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Carpal Tunnel Syndrome

To put Carpal Tunnel Syndrome (CTC) into everyday language would be to describe intermittent numbness and pain to the thumb, index, middle, and ring finger of a hand, caused by an irritation of nerves passing through the wrist.


Medical professionals see CTC as “idiopathic,” or “…a disease of unknown cause…” CTC is a “neuropathy,” or a diseased condition of the nervous system. The carpal tunnel is a narrow passageway through the wrist bones, approximately as wide as the thumb, and contains many nerves and ligaments. Flexing the wrist causes pressure to these ligaments and nerves, resulting in numbness, tingling, pain, and a cold or hot sensation. It is safe to say that long term, unnatural flexing of the wrist is one of the leading causes of carpal tunnel syndrome. First mentioned in the mid-19th century, carpal tunnel syndrome became common in the years following World War II. The use of wrist splints to alleviate symptoms caused by wrist flexure during sleep is encouraged. Some modern theories lead to an occupational, or ergonomic, approach. Some cite repetitive tasks and posture as causes for CTC.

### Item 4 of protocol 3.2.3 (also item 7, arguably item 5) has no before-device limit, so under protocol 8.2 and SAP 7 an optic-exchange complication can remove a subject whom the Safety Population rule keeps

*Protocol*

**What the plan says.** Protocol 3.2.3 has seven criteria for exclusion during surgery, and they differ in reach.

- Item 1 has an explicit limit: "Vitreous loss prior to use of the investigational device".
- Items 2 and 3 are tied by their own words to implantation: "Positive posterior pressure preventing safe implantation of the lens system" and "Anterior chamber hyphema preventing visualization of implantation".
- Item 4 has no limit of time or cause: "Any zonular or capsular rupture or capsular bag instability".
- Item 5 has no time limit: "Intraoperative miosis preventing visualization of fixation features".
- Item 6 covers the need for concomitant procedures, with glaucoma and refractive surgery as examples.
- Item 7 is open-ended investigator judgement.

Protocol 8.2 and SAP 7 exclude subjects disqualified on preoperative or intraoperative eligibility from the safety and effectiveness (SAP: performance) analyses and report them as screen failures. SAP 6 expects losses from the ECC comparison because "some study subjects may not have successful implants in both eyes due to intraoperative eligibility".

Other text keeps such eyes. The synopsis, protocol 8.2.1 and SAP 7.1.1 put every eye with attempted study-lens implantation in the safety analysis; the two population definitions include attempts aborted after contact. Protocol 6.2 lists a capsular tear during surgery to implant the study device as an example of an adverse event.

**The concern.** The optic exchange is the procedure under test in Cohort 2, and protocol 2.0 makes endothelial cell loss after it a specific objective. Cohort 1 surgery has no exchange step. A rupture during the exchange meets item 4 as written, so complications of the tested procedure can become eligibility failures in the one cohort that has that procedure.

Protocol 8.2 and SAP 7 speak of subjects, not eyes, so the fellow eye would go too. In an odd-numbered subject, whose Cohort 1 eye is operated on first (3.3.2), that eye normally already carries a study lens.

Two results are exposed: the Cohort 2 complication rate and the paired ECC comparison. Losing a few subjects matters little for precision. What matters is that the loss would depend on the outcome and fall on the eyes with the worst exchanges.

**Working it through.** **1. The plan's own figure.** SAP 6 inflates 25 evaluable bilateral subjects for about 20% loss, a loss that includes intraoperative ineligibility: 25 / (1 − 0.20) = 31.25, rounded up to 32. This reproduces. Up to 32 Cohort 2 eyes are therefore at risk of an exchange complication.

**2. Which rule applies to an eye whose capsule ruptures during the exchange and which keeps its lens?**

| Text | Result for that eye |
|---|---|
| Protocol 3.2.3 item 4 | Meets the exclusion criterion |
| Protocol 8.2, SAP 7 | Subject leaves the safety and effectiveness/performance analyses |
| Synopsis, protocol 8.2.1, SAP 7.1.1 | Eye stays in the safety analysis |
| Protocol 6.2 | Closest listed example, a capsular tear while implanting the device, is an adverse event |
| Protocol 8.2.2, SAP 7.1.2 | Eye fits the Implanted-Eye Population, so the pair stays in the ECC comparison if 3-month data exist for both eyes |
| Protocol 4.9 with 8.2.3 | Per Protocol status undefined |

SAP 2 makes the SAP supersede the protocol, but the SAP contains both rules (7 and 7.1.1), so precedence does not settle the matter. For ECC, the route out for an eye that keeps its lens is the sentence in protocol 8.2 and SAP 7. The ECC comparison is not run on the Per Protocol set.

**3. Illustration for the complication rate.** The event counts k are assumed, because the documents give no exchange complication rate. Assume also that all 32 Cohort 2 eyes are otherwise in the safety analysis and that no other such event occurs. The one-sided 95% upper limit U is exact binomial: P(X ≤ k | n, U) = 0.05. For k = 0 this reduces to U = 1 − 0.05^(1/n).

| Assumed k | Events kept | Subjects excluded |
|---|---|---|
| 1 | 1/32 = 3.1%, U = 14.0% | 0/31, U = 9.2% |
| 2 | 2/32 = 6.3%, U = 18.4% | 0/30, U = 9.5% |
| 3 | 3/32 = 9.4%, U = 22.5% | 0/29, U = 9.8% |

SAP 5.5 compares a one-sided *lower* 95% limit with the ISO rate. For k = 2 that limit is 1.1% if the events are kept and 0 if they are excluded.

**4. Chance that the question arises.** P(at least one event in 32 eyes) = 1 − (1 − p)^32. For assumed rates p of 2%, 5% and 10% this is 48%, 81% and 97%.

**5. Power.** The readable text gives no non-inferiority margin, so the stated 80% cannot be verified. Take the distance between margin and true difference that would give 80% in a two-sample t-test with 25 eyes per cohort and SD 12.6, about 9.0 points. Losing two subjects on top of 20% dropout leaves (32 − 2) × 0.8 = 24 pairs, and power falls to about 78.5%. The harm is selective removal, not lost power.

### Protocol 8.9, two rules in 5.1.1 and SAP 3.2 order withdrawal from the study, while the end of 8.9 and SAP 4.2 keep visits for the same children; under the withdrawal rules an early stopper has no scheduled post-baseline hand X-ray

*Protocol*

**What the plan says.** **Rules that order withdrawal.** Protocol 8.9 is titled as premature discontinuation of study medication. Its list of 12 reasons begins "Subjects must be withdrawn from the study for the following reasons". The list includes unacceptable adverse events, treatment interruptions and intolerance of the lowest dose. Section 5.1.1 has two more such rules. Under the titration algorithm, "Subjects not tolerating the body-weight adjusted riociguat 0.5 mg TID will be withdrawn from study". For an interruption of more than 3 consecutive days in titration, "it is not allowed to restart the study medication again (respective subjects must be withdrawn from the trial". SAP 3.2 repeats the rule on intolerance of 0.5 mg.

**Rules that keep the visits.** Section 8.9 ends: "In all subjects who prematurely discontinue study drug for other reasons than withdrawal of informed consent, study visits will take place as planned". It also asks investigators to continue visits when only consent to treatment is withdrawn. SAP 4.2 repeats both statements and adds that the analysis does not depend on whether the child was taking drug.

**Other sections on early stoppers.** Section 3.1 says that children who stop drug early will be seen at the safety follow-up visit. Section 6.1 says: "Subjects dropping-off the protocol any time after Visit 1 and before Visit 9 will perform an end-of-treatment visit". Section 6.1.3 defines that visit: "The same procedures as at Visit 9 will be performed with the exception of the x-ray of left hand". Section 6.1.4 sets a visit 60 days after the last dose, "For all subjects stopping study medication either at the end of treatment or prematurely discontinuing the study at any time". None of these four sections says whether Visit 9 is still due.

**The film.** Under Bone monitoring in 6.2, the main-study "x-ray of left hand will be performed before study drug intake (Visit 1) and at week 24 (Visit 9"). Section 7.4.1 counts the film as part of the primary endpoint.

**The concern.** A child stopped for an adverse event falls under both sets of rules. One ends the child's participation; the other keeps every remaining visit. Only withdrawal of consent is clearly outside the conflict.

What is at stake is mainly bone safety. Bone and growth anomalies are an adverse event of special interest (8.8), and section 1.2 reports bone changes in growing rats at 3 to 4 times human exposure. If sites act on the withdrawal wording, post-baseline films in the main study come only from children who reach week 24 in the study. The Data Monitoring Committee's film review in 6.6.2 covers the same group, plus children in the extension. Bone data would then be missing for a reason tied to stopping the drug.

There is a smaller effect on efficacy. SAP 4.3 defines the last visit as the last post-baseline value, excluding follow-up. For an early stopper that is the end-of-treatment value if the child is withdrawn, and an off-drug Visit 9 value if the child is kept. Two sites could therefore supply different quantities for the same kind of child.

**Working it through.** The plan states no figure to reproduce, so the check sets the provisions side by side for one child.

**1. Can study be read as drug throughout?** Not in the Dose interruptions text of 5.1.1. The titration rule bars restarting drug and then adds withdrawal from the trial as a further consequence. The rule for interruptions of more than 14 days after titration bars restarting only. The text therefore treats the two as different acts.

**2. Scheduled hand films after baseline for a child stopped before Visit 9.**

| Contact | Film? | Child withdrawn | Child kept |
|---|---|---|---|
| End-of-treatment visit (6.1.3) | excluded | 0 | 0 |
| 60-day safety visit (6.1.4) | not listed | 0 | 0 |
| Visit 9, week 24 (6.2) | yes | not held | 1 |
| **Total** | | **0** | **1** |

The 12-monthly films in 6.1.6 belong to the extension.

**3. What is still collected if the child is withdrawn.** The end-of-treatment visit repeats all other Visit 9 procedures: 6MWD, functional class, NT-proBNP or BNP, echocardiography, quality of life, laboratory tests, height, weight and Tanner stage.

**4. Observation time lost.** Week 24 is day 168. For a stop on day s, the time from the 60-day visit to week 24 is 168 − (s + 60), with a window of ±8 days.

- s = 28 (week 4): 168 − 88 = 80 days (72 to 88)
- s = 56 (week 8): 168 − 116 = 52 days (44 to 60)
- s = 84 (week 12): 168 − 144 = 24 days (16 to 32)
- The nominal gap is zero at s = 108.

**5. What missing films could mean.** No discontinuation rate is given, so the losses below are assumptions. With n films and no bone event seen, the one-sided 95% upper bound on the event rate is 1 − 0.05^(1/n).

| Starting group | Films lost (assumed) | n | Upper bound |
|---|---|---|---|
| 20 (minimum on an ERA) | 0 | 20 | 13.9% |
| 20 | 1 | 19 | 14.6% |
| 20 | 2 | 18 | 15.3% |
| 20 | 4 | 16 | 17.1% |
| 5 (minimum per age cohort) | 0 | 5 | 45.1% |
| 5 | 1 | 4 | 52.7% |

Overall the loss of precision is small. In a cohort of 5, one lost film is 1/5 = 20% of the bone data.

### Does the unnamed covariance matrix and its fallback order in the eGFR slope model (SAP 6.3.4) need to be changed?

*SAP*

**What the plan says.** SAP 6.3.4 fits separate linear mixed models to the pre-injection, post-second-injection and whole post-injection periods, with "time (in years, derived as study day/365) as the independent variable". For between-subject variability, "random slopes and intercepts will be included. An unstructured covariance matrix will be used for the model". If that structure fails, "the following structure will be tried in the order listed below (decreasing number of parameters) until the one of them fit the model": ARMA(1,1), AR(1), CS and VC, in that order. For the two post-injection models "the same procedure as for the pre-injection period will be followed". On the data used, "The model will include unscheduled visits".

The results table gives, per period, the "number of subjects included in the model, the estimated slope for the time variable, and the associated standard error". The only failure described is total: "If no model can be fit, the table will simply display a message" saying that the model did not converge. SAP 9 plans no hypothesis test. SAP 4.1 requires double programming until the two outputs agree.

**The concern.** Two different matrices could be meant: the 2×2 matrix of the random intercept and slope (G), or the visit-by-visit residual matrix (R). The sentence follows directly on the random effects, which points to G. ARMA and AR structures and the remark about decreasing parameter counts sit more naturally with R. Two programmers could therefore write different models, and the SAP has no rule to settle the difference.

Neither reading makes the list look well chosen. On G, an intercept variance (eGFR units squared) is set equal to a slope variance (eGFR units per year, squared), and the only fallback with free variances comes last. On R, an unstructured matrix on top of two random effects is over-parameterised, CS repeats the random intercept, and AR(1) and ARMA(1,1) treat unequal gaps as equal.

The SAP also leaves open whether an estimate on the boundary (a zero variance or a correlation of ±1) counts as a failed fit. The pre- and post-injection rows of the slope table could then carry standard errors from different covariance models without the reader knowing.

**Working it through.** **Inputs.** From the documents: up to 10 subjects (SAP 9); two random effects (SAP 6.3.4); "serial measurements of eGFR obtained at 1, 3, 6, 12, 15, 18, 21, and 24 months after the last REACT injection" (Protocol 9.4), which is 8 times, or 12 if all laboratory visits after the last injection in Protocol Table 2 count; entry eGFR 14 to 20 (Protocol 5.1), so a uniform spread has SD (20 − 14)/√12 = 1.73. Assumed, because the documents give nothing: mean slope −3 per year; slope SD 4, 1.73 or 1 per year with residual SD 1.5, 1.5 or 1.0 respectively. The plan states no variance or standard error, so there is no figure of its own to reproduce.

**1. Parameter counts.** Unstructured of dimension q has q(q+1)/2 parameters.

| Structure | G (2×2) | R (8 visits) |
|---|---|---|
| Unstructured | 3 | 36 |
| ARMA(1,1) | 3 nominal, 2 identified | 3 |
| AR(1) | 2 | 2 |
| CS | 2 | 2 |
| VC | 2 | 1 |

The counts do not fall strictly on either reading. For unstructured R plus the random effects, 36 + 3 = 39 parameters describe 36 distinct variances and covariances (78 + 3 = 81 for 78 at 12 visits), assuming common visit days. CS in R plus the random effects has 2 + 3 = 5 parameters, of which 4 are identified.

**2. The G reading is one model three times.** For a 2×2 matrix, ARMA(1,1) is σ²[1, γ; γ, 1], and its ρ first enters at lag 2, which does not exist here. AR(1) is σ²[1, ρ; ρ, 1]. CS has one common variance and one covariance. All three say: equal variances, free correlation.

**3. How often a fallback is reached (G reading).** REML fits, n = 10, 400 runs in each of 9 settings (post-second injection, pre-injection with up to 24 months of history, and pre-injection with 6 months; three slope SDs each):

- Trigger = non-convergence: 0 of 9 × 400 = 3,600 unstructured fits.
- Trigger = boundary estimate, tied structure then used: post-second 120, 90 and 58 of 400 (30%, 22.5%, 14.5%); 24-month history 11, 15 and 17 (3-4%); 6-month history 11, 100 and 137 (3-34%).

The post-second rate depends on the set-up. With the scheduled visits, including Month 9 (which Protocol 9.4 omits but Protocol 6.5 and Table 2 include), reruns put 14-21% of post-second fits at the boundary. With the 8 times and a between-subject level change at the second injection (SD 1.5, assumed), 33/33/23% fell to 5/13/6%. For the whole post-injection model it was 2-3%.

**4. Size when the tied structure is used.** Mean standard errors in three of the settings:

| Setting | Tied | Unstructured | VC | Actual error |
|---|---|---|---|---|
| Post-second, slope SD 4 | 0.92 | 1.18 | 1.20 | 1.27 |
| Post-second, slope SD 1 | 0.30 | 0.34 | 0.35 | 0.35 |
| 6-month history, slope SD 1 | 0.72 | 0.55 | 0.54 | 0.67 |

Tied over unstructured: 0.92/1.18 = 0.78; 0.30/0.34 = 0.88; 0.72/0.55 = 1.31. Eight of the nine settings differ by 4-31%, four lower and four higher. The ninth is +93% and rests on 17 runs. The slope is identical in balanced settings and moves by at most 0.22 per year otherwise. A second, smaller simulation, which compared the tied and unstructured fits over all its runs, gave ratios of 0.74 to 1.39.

The computer age has brought about the recognition CTC in the workplace with long hours at keyboarding without a supporting structure under the wrists as a prime cause. Other causes of CTC may include rheumatoid arthritis, fluid retention in tissues caused by disease, trauma, tumors, and obesity. A physician may test for CTC by gently flexing the patient’s wrist and waiting to see if symptoms occur. If the patient describes numbness in the fingers, wrist, and hand, it is usually confirmation of medial nerve compression. Some patients find relief with injections of cortisone. Surgery to relieve pressure on the nerves in the wrist may be necessary in patients with constant symptoms. Carpal Tunnel Syndrome affects 1 out of 20 people in the USA, with Caucasian women having the highest incidence.


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